Raymond James Energy Stat of the Week
by J. Marshall Adkins

Energy Stat: U.S. LNG Exports Set for Breakout Year in 2018, but Canadian Projects Still Languishing
April 24, 2017

It was all the way back in 2012 that we started actively writing about the notion that North America could plausibly become a sizable exporter of LNG. Until just the past year, it was entirely a ''show-me'' story. Now that Sabine Pass has become a bona fide driver of gas demand, there is proof of concept, but volumes are still not needle-moving in the context of the world's largest gas market. That will not change much in 2017, but 2018 is shaping up to be a breakout year for LNG exports.

The reason is simple: for the first time, 2018 should see exports from four separate LNG projects, versus just one currently. To be sure, the ramp-up at each individual project will take time (frequently longer than expected), so the significance of startup headlines should not be exaggerated. That being said, we project LNG exports averaging 2.5 Bcf/d in 2018 - up from 0.5 Bcf/d in 2016 and 1.2 Bcf/d in 2017 - en route to about 9 Bcf/d in 2021. Finally, the resulting uplift for gas demand is about to become economically relevant (though the concurrent supply growth makes the overall picture far from bullish). All of this is coming from U.S. LNG facilities, since none of the Canadian projects are currently in construction. U.S. and North American LNG exports will be interchangeable until at least the end of the decade. In today's Stat, we provide an update on the landscape, and address the disconnect between the U.S. and Canada in LNG development.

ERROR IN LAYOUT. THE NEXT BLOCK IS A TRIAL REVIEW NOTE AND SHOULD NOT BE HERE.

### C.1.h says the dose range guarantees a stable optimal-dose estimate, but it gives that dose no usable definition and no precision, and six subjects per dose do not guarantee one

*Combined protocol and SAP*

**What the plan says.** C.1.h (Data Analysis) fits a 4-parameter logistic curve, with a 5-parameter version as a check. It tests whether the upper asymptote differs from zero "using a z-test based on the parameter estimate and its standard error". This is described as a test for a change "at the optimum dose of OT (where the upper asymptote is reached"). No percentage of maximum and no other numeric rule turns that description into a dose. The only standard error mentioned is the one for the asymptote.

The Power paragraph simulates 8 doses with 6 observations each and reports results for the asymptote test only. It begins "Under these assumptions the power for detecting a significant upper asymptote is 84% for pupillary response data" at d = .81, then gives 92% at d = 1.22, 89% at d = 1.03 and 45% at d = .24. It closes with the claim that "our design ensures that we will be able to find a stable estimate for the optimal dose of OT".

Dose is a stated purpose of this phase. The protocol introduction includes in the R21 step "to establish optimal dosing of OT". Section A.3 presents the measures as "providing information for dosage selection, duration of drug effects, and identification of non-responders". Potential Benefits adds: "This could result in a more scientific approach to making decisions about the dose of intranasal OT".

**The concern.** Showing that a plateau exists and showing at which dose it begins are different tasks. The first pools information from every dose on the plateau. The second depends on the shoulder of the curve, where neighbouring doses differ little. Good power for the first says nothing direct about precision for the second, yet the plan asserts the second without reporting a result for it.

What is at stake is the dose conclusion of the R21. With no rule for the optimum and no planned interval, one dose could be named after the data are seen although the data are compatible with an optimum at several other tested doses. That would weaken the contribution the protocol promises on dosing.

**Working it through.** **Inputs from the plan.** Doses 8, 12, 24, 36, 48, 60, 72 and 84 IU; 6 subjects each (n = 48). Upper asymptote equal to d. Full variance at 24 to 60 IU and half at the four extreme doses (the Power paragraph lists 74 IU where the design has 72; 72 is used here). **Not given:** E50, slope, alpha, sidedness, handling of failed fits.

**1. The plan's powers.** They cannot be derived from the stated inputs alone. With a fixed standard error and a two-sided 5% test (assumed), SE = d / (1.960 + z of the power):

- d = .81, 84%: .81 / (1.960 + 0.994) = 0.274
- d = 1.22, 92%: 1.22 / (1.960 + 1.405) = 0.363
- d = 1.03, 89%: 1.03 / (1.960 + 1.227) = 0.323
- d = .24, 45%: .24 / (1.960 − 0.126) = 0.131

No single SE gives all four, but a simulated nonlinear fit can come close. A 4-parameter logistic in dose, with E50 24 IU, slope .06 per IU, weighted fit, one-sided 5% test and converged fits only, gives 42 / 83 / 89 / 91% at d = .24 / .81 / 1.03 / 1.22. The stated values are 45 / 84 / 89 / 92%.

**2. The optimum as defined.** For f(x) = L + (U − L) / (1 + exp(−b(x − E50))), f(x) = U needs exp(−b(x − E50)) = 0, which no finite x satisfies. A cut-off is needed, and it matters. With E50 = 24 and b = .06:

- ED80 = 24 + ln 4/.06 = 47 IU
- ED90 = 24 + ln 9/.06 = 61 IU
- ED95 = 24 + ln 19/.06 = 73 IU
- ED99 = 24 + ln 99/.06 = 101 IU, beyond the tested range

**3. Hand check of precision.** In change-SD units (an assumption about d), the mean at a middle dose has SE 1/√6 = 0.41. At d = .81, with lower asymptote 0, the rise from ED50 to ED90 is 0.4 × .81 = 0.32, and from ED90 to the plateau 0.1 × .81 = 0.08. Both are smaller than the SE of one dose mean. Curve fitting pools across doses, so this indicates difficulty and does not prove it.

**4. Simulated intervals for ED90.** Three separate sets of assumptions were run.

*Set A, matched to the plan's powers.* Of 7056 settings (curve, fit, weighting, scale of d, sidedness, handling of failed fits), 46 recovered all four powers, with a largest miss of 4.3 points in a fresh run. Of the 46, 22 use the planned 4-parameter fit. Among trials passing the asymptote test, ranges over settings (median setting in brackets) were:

This is a summary of a much more detailed commentary. Please contact your financial advisor for the full report.

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